Yet, it is not Er alone who is wicked. Onan refuses to take up his responsibility to Er and Tamar. He refuses to have and raise children that are not his own. Onan’s principle sin is his hatred of his brother, his acting and wishing for his brother’s family to die out. However, to refuse publicly would have resulted in Onan being deeply shamed and humiliated. Deuteronomy 25:7-10 says, “And if the man does not wish to take his brother’s wife, then his brother’s wife shall go up to the gate to the elders and say, ‘My husband’s brother refuses to perpetuate his brother’s name in Israel; he will not perform the duty of a husband’s brother to me.’ Then the elders of his city shall call him and speak to him, and if he persists, saying, ‘I do not wish to take her,’ then his brother’s wife shall go up to him in the presence of the elders and pull his sandal off his foot and spit in his face. And she shall answer and say, ‘So shall it be done to the man who does not build up his brother’s house.’ And the name of his house shall be called in Israel, ‘The house of him who had his sandal pulled off.” Onan does not want to go through this, but also does not want to raise up children for his dead brother, Er. 

Instead, Onan finds away to get what he wants, avoid humiliation, and gives him opportunity for a different sin. Verse 9: But since Onan knew that the offspring would not be his, he spilled his semen on the ground whenever he went in to this brother’s wife, so that he would not give offspring to his brother. In addition to the sin of hating his brother, Onan also desires the pleasure of sex without the possibility of children. He could have been honest and endure the public shame. That would have been wrong, but better than this. He could have taken her into his home, but not had sex with her since he didn’t want to raise Er’s kids. That would have been wrong, but better than this. Instead, Onan takes her into his home, sleeps with her – not just once, verse 9 says ‘whenever’ as if this happened regularly – and does so in a way to ensure she would not get pregnant.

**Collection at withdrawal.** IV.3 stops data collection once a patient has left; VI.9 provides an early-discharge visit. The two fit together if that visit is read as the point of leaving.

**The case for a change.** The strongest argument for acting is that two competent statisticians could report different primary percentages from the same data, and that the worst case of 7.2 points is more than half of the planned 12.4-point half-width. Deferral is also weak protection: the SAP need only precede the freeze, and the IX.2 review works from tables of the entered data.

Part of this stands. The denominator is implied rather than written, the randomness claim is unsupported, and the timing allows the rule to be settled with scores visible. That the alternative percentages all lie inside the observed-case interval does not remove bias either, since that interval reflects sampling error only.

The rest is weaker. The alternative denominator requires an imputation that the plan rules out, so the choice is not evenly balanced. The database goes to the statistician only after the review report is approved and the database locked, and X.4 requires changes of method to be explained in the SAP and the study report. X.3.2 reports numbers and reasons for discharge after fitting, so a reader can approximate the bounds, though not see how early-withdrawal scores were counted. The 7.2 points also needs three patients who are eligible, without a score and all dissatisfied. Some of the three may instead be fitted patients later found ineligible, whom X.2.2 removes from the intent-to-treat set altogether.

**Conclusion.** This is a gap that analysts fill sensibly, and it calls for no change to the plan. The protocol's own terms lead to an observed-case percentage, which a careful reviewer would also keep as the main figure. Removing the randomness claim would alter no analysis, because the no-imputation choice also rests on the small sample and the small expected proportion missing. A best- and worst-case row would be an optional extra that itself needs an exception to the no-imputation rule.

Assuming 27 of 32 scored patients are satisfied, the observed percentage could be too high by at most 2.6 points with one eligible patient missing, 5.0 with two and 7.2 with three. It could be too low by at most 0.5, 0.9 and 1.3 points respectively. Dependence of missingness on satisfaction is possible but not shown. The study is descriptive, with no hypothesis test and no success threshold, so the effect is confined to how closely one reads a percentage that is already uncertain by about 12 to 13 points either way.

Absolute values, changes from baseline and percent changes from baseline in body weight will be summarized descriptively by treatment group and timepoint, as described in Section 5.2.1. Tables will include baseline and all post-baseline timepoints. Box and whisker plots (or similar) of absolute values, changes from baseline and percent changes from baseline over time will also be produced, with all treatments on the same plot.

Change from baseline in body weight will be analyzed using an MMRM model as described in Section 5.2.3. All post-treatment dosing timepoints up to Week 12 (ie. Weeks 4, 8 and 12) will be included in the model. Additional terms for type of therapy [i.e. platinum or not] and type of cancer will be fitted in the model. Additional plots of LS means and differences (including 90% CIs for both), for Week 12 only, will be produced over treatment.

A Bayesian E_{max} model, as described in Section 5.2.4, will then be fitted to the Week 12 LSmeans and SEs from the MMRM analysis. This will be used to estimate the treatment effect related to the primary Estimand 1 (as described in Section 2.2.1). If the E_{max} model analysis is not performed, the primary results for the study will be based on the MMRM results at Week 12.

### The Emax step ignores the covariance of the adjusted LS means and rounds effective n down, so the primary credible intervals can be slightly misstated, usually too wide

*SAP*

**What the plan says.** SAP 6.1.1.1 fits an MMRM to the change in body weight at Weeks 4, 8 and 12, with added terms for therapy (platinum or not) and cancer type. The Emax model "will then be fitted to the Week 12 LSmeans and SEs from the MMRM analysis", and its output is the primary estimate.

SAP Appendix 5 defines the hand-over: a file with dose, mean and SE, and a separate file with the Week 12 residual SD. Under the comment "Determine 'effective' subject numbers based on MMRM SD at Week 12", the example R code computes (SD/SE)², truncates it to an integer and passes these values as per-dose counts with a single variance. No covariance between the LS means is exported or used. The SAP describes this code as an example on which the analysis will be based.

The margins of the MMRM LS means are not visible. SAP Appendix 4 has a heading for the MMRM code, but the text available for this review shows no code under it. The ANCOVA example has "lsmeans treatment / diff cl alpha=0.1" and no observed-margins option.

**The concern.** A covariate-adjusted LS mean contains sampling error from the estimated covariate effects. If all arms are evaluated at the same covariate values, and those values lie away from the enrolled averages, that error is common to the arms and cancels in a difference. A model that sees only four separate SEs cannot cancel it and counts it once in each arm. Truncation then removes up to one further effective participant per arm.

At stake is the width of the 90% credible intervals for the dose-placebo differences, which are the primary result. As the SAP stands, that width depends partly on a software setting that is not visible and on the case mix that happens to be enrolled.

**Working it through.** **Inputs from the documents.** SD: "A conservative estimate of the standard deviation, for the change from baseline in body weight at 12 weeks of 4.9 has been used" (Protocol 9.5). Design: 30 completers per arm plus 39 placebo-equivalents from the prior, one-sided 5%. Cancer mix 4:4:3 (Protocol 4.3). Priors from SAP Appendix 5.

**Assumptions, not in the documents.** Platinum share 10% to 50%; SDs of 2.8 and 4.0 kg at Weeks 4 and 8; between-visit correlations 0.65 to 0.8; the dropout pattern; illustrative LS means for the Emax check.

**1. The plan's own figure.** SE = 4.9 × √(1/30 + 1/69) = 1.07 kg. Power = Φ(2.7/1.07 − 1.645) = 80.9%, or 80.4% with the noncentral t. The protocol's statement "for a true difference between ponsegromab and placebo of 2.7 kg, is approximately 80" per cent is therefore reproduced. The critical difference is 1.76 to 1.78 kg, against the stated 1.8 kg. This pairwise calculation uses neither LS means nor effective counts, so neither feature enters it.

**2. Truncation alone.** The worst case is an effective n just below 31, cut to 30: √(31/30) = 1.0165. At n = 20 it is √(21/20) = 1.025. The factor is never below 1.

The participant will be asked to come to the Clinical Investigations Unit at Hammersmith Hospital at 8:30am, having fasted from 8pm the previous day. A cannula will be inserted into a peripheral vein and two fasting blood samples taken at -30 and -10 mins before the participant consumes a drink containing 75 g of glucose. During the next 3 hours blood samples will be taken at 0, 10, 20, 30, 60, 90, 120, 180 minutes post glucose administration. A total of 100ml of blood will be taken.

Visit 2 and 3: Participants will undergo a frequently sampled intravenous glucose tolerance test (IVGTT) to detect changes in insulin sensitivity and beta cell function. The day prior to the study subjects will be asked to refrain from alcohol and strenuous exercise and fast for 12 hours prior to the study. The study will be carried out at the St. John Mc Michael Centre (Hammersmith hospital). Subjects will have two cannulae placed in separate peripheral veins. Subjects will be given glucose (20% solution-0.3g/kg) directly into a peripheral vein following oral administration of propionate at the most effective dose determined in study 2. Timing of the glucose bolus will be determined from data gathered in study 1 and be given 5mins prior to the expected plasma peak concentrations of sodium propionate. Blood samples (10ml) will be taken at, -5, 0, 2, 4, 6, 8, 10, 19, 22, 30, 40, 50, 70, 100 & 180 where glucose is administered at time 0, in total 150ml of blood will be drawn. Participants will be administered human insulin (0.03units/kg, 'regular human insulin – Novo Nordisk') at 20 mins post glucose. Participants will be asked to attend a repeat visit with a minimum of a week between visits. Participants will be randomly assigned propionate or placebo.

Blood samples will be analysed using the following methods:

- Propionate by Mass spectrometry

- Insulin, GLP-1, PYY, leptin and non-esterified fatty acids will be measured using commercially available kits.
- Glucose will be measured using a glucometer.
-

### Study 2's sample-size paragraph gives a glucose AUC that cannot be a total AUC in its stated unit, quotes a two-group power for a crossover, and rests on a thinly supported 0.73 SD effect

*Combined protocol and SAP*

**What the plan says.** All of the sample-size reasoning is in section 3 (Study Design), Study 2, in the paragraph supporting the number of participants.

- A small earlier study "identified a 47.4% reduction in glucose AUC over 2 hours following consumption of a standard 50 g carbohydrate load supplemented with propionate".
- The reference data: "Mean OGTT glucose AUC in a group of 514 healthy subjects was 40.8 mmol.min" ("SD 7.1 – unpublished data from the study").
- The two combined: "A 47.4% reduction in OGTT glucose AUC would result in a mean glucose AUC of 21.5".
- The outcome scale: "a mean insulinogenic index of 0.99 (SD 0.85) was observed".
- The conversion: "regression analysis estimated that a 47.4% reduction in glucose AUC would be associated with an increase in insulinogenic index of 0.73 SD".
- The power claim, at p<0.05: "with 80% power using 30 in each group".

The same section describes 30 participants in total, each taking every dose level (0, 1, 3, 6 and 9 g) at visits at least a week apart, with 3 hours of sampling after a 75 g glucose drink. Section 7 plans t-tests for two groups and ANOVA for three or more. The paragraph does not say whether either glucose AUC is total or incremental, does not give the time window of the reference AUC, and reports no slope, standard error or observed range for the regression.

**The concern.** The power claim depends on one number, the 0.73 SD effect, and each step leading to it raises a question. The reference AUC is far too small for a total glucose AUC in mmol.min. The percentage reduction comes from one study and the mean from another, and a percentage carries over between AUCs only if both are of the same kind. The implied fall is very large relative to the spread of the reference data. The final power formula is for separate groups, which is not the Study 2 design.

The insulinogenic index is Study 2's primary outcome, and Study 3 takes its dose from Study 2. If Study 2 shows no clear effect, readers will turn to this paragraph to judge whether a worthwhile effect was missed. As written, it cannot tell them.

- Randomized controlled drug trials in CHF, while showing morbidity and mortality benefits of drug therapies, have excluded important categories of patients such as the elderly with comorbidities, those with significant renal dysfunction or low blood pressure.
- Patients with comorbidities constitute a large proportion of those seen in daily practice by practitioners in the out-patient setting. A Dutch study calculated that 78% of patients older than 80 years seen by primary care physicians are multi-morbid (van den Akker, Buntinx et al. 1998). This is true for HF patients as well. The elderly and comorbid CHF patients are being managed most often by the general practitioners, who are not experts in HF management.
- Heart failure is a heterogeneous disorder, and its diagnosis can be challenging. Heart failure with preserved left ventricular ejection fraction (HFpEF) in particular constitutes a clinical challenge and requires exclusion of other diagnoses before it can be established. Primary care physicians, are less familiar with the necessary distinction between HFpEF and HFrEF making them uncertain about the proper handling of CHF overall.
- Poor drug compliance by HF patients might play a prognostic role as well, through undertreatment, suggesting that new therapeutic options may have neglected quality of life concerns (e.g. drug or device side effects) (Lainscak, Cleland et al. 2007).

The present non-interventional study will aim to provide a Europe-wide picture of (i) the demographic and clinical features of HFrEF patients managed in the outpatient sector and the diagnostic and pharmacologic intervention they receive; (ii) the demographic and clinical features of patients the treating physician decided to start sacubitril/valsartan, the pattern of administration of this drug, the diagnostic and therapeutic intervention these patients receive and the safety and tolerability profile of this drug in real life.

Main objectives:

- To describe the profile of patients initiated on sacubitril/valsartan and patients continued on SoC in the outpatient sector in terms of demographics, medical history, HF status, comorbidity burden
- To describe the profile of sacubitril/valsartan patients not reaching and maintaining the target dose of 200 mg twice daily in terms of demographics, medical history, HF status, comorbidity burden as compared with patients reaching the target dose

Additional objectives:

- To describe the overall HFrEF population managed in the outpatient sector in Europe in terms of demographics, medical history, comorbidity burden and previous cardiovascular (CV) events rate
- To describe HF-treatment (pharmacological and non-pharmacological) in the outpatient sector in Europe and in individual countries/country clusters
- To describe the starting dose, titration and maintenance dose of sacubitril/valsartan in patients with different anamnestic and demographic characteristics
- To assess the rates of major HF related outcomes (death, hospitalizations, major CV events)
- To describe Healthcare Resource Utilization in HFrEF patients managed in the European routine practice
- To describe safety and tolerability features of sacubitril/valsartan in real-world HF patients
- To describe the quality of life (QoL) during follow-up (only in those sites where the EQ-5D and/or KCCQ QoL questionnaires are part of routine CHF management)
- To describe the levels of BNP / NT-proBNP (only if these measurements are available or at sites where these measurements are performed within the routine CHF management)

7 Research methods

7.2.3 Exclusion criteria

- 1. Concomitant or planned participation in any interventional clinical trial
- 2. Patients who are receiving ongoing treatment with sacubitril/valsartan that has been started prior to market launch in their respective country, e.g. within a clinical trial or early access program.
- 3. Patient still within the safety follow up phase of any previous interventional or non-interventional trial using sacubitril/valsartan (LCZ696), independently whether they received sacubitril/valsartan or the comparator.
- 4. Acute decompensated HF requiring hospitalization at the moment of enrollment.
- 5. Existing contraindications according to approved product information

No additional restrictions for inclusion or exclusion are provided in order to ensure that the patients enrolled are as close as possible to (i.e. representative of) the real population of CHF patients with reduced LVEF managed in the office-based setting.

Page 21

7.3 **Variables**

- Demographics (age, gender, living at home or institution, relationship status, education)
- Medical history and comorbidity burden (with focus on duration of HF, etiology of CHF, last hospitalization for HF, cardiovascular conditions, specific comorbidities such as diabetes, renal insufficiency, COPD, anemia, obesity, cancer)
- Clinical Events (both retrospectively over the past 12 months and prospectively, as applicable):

Onan not only hates his brother, but selfishly and sinful takes pleasure for himself while denying Tamar what is due to her. It doesn’t take much imagination for how this must have been for Tamar. Onan wants sex without responsibility. He wants pleasure with the possibility of consequences unless he wants them. He uses her and then refuses to do what is right by her. 

God judges Onan too. The two older sons are dead and Judah begins to be afraid. But before we go any farther in Judah’s descent away from his brothers and away from God, we should note that our culture’s vision of sex, no matter what activity happens in the bedroom, is profoundly onanistic. The ideal of sex is pleasure without responsibility, whether that responsibility comes in the form of marriage or childbearing. It is sex cut off and divorced from covenant and the possibility of children. Yet, in this ideal we pretend that no one suffers, that love is love, that whatever happens between two consenting adults is no one’s business but their own. We pretend when, in fact, it affects everyone. Just as Judah’s movement down away from his brothers and God made marks on his family, what we do or don’t do in the privacy of our bedrooms, and who we do it with and the vision of life and sex that accompany it, does, in fact, impact us all. In an onanistic world, a world of sex without responsibility, it is the children who grow up with one or another parent out of the picture who suffer. In an onanistic world, a world of sex without responsibility, it is the children who never grow up at all, but are snuffed out before first breath, that suffer. In an onanistic world, it is men and women who are used and use each other for no other purpose than their own pleasure, who end up feeling less, feeling hollow, feeling cheaper by the end. It is an onanistic world that perpetuates prostitution and sex trafficking – institutional ways of pleasure without responsibility, without love, without covenant. 

God’s response to such a vision, such a world is clear. What he did was displeasing in the sight of the LORD, and he put him to death also. But, friends, we have sadly not reached the bottom yet for Judah and his family. Judah has begun to be scared. Two sons are dead and only one left. Perhaps Judah has begun to see that his sons are wicked and worries about judgment falling on Shelah as well. But based on his actions, it is more likely that he fears this is all because of Tamar. Two husbands, both dead now, is she a black widow? Has she brought a curse down on the family? So instead of inviting Tamar to wait with the family until the youngest, Shelah, is old enough to marry, Judah sends Tamar back to her father to wait.